Yaseen & Party ‘Yaseen & Party’ LP (Afro7) 3/5

‘Yaseen and Party’ is a compilation of songs recorded by taarab musician Yaseen Mohamed al Hosni, whose musical career spanned several decades from the late 1940s. He was born in Mombasa in the early 20th century and of Omani heritage. After a spell in the British Army in pre-independent Kenya, he began composing and performing his songs, sometimes supplemented by electrician work. The nineteen tracks featured here appear to be from the early 60s, culled from 45s released under the names of ‘Yaseen & Party’ and ‘Mac & Party’.

I have had no experience of taarab before listening to this but reading the excellent sleeve notes, I can tell you it’s an East African pop genre, possibly of Egyptian origin incorporating “dances and percussion rhythms from the East African coast, the music of the ‘dhow countries’ in the Arabian Gulf, Indian and western music.”

The tunes here are all around the three-minute mark. Yaseen’s deep voice is usually in the style of contemporary Indian movie music accompanied by, among others, taishokoto (a Japanese novelty instrument), guitar, flute or accordion. He is quoted in the liner notes thus “there is no certain thing which is taarab. Even rock is taarab if people just sit and listen” and he was true to his word as there’s a surprisingly wide range of musical styles on this release. It’s an incorporation of whatever international music was popular at the time. There’s the Latin flavour of tracks like “Mwana Na Kibarua” and “Nna-Kiliyo”. There’s the self-descriptive “Suku-Mambo” and “Hi-Life Mambo”. There’s the rock ‘n’ roll of “Afrika Twist” and especially “Liverpool” with its outrageous rockabilly guitar solo breaks, complete with rebel yells.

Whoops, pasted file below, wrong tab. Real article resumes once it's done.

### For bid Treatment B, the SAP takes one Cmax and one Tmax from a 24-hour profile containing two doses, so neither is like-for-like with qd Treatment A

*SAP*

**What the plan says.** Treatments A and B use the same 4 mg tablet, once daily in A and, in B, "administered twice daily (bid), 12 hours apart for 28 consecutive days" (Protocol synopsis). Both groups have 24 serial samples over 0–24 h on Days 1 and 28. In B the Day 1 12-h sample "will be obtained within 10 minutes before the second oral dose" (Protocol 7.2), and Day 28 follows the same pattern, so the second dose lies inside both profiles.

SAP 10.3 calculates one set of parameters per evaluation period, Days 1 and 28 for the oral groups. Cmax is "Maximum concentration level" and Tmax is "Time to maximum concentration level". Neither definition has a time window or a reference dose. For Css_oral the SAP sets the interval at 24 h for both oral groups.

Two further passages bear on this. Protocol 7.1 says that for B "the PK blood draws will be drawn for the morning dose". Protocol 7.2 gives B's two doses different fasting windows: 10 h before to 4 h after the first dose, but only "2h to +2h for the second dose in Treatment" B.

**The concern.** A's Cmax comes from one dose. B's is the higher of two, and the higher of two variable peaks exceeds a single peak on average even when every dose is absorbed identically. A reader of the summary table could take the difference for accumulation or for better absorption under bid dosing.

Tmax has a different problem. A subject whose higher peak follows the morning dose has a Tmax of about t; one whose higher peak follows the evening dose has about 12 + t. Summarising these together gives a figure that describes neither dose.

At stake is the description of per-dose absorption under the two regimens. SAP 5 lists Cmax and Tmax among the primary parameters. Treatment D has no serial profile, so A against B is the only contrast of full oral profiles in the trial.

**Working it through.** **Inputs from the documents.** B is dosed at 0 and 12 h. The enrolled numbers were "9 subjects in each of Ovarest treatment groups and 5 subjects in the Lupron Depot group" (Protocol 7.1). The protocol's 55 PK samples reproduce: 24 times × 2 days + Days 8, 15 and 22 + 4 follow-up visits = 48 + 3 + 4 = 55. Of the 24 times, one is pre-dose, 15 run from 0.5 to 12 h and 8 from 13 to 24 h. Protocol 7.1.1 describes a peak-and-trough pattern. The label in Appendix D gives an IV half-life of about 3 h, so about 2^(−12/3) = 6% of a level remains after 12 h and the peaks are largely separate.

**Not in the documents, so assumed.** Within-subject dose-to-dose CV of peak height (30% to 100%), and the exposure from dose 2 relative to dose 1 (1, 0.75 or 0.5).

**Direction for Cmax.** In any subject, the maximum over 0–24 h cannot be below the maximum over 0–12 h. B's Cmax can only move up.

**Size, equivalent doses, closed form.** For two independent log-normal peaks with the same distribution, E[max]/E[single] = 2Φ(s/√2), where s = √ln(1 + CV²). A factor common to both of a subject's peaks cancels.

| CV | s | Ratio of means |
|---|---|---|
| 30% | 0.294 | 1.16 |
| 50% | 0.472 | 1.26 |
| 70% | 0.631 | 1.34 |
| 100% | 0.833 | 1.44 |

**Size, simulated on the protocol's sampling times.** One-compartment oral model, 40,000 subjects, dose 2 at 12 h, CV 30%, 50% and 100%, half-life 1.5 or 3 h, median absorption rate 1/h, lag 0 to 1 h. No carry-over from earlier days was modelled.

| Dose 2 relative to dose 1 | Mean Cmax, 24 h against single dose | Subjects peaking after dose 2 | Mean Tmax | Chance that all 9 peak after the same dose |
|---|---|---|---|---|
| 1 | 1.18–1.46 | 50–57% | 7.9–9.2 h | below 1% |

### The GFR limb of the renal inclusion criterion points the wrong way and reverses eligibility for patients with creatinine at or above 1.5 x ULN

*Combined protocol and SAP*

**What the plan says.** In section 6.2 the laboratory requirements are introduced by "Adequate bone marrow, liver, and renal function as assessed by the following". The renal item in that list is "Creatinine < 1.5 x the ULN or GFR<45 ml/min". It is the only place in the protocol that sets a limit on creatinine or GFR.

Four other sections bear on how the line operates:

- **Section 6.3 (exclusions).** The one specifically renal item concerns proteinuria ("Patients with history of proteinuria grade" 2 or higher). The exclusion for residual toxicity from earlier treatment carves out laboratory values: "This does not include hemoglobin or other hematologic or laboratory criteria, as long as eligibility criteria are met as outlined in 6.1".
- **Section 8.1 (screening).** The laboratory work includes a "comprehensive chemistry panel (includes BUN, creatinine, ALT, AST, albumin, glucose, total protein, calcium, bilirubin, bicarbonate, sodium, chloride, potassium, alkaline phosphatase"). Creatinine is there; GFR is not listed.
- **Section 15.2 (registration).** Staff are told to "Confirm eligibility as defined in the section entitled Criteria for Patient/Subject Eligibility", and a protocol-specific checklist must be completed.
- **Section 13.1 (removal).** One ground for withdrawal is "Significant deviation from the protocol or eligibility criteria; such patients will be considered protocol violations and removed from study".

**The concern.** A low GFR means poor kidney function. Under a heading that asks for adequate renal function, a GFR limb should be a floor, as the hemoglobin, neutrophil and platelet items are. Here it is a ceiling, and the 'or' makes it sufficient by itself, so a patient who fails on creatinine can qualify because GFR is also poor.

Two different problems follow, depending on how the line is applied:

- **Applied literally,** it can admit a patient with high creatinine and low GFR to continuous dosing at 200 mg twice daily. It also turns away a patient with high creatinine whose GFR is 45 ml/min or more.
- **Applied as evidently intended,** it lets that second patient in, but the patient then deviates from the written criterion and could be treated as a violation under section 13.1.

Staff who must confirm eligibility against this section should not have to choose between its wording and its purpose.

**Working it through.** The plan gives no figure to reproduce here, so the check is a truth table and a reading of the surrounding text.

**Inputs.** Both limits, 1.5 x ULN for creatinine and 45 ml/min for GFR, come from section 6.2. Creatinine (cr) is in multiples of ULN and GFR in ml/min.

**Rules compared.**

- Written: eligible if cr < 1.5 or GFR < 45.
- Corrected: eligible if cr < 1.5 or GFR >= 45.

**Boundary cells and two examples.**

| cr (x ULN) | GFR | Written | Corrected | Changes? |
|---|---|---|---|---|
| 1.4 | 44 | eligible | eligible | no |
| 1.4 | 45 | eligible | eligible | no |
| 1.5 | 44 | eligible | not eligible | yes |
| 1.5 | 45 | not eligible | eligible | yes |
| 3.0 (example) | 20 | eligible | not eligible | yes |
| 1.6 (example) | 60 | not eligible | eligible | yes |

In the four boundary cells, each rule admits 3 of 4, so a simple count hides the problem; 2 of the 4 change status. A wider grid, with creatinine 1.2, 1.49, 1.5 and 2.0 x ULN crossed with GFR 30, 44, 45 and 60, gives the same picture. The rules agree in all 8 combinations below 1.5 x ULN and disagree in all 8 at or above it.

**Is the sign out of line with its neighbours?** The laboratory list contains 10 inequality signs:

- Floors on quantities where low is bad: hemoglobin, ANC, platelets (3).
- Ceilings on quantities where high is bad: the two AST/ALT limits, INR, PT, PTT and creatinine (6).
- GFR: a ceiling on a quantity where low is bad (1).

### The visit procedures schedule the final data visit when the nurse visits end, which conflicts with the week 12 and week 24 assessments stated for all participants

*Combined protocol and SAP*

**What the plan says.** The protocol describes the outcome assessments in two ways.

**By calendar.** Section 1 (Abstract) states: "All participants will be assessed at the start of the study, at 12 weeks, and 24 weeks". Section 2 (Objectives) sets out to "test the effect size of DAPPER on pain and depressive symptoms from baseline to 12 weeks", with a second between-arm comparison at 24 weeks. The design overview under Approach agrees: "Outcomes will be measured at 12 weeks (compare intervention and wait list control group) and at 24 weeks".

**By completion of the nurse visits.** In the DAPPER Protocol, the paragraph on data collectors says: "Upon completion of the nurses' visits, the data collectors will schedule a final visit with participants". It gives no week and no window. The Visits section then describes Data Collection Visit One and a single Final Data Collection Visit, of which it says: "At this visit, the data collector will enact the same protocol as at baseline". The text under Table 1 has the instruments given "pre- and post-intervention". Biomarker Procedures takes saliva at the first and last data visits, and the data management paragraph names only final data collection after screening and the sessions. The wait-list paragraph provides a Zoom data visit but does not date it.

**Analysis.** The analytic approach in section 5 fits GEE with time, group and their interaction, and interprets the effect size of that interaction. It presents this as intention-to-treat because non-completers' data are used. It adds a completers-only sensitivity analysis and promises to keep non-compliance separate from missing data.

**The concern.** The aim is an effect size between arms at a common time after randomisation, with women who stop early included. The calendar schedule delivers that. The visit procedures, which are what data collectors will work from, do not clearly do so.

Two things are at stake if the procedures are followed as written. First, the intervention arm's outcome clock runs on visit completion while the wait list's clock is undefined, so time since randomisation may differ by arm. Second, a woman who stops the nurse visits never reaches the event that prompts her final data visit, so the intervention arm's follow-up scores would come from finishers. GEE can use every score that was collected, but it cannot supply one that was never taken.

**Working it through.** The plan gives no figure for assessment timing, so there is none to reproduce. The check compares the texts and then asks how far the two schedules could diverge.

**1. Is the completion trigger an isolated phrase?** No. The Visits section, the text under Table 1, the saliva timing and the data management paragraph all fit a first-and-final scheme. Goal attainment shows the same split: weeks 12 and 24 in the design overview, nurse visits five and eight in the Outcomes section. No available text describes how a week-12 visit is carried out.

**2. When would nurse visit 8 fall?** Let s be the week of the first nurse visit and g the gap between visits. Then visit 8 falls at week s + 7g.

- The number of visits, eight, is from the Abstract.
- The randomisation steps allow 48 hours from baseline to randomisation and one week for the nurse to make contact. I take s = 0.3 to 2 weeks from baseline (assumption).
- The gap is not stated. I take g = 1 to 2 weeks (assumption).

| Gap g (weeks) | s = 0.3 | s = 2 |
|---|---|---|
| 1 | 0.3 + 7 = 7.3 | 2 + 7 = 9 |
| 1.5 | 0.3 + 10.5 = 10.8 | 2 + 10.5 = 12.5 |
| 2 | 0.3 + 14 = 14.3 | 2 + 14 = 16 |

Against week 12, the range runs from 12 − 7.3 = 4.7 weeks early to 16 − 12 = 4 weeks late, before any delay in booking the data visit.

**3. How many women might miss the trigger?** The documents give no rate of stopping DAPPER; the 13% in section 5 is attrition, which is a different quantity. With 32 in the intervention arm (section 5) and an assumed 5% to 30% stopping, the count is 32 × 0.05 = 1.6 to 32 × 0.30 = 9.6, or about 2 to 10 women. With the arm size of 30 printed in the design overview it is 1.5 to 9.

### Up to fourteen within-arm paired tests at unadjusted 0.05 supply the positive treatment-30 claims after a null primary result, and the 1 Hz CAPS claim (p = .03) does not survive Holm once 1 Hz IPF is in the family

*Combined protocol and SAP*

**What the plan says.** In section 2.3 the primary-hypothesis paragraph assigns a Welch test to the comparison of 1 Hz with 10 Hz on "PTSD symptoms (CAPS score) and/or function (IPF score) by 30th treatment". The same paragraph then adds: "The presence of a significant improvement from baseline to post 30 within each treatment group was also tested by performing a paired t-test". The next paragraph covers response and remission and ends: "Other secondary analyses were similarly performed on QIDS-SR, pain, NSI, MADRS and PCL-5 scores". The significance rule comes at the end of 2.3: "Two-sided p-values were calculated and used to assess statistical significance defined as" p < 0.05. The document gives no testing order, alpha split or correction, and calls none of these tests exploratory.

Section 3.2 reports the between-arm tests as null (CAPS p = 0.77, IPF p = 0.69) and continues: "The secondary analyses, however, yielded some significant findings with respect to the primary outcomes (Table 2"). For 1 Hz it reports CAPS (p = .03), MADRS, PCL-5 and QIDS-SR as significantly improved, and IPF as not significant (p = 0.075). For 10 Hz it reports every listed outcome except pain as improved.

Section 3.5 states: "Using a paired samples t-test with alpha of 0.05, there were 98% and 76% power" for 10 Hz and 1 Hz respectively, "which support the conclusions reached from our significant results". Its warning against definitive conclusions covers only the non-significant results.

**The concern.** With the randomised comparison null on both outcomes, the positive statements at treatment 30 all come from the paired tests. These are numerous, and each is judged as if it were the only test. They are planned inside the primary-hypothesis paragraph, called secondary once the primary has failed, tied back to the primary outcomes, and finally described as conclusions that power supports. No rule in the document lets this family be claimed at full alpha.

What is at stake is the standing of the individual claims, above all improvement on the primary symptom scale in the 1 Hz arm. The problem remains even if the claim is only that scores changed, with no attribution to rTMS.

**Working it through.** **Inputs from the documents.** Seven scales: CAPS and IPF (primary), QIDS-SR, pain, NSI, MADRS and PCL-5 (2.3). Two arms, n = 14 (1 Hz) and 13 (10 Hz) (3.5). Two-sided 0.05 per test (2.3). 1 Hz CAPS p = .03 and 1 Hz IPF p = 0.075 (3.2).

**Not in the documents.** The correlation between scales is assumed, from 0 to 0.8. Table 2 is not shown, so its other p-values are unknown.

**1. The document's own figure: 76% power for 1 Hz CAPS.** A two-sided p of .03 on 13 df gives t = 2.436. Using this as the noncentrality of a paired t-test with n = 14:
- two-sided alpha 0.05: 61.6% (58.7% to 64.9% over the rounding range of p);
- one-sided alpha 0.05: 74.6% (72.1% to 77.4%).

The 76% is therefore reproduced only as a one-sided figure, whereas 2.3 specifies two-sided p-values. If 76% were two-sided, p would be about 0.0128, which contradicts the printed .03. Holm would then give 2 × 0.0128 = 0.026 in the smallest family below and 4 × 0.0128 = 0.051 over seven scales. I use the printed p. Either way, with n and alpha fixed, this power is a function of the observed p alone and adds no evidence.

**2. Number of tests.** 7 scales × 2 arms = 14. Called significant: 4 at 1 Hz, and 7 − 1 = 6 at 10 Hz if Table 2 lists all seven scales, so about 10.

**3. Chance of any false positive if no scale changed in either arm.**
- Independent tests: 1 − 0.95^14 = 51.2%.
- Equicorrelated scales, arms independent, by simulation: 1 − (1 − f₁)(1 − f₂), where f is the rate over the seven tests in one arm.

It’s an accessible and enjoyable album. The catchy tunes make this music to be listened to for fun and not some dry, dusty musicologist outing. The breathtaking variety of styles means there’s never a dull moment. Stand out tracks on the album are “Lala Mpenzi”, a duet with this wife, the Latin drenched, “Azimio Lishikeni”, which comes in like “Louie Louie” and the grooving instrumental “Zandale”. The substantial notes that accompany the album are a good read too; well researched and informative with evocative pictures. The music and the notes together, this is a superb package and a fitting tribute to the life and works of Yaseen.

Kevin Ward